A magnet for foreign jihadists during its 1990s war, Bosnia is now grappling with the threat from home-grown extremists wooed by the conflicts in Iraq and Syria.
While most Bosnian Muslims are moderates, a few thousand have adopted the ultraconservative Salafist brand of Sunni Islam introduced by the fighters who flocked to Bosnia from North Africa, the Middle East and Asia during the 1992-1995 conflict between Serbs, Muslims and Croats.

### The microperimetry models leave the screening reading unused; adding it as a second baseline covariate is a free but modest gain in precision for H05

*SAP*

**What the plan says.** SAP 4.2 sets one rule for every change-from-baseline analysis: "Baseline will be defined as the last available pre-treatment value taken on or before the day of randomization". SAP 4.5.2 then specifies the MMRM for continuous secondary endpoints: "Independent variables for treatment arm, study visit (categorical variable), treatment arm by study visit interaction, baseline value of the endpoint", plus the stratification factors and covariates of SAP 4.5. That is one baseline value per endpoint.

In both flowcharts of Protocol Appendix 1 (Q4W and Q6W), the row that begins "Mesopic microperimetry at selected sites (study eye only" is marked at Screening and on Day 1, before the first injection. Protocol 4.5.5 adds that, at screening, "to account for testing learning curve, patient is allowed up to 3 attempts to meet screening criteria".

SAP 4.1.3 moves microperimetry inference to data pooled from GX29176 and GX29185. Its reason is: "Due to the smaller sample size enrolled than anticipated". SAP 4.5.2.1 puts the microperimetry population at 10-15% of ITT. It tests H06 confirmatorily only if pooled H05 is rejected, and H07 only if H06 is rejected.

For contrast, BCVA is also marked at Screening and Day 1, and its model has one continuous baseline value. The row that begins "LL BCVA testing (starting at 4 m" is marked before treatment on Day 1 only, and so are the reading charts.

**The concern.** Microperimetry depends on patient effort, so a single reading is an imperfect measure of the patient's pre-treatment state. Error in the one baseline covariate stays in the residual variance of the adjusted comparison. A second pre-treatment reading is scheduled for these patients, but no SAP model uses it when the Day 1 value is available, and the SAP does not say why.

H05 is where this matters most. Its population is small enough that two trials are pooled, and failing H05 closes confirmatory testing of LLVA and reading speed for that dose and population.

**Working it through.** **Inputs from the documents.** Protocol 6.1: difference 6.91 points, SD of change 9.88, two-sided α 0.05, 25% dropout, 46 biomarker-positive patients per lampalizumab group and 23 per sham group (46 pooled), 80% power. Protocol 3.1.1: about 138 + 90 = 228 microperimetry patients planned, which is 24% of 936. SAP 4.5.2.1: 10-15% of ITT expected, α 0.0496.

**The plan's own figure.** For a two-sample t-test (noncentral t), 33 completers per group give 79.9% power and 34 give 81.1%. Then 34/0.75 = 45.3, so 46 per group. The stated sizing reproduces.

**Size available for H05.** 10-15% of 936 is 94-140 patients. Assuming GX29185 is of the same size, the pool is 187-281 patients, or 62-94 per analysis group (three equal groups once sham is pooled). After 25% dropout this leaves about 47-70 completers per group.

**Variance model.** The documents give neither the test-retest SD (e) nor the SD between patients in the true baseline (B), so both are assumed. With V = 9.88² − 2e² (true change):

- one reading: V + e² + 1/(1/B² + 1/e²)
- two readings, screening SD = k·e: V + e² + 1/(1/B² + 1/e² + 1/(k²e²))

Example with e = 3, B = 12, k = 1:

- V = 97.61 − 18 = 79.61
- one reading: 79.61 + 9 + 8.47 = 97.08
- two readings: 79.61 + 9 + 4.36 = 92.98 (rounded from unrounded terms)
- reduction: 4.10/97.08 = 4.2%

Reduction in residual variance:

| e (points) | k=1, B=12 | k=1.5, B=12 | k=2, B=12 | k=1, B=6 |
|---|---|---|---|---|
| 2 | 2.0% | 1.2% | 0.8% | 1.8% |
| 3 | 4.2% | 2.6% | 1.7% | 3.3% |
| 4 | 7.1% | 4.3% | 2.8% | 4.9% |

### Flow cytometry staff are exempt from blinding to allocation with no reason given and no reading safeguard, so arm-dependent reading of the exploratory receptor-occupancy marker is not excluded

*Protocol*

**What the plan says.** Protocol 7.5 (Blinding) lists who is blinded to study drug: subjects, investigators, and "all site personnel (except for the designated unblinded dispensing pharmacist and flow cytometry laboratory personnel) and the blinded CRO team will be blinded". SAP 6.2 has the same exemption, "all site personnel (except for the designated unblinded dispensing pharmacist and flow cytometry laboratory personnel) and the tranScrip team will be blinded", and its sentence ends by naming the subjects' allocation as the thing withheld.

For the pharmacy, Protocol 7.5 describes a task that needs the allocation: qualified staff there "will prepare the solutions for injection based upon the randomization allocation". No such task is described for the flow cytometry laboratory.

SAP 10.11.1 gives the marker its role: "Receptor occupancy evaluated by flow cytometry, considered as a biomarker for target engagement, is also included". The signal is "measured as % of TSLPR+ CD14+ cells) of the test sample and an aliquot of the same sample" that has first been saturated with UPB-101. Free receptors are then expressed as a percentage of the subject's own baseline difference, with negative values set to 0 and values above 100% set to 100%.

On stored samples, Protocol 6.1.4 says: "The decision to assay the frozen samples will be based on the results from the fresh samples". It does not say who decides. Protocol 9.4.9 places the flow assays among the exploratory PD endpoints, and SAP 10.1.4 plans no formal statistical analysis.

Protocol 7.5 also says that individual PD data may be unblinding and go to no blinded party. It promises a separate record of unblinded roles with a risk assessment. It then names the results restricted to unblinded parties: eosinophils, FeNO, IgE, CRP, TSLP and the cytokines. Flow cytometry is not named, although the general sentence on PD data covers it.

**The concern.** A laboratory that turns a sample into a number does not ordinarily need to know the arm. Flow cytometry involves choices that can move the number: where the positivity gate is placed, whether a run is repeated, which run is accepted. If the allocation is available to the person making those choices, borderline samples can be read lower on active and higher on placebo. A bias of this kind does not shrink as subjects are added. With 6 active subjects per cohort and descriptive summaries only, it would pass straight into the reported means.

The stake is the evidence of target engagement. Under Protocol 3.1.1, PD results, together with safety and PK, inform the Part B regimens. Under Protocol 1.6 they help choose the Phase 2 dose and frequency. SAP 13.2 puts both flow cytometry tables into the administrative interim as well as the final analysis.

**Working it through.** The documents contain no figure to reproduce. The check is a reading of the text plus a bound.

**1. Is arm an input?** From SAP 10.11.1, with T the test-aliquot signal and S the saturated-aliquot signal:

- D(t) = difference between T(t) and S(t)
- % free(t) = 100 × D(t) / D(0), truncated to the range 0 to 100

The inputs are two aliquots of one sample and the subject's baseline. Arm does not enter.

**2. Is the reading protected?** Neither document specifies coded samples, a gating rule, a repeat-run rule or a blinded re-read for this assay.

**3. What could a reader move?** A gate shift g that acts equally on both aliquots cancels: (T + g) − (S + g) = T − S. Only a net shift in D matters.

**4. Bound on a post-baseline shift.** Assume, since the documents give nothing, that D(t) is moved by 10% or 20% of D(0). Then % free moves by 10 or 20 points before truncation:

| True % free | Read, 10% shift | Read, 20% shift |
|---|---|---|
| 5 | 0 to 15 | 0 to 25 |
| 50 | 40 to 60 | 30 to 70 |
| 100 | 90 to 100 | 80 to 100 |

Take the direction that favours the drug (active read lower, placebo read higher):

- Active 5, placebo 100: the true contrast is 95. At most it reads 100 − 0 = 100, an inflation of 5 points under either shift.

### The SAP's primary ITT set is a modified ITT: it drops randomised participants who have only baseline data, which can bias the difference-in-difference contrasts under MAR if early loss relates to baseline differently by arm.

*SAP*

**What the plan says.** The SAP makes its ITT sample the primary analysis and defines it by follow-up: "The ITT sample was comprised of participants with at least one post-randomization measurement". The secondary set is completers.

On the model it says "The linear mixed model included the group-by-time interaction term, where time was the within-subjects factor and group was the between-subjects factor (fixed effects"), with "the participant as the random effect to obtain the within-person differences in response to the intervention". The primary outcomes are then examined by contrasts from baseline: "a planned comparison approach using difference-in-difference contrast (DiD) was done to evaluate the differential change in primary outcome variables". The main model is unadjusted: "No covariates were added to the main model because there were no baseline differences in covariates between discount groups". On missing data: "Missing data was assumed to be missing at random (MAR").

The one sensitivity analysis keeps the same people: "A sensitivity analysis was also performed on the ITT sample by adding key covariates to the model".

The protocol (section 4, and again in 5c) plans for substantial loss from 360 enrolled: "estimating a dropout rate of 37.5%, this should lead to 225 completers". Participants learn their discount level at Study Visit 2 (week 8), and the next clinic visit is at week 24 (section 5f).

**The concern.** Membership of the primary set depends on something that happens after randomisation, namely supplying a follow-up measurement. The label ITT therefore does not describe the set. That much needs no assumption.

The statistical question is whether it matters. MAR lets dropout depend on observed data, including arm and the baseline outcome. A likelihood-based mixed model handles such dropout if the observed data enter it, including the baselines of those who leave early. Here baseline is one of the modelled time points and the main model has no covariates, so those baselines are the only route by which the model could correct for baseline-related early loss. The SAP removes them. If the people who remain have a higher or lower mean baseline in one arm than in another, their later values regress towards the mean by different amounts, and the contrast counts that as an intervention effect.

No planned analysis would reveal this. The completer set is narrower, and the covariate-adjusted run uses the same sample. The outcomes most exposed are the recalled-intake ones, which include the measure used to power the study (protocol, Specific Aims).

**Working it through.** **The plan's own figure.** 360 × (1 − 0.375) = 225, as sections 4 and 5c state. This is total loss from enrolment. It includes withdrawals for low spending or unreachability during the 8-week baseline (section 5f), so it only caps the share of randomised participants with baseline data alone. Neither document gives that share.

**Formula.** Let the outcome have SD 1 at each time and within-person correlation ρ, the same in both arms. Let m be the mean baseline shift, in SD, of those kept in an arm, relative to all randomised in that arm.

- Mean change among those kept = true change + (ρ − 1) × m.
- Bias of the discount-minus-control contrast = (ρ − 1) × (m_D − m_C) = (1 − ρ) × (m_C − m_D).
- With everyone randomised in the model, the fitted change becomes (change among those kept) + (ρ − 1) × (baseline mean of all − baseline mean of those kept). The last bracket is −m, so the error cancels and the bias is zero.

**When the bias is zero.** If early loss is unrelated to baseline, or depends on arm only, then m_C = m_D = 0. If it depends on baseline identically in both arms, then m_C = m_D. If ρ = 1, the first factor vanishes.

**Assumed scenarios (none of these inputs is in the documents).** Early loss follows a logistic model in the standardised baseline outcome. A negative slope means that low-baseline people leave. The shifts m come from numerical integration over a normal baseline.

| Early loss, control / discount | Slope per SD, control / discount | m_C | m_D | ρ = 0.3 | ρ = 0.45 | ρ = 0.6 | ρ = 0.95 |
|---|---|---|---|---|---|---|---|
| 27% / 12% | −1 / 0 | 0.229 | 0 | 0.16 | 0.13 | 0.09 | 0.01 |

Most of those foreign fighters, or “mujahedeen”, left Bosnia when the war ended.
But the seed had already been sown. Twenty years on, the radical preachers giving fiery sermons in “mesdzids”, or improvised prayer halls, are no longer foreigners.
Those taking up arms are also local men…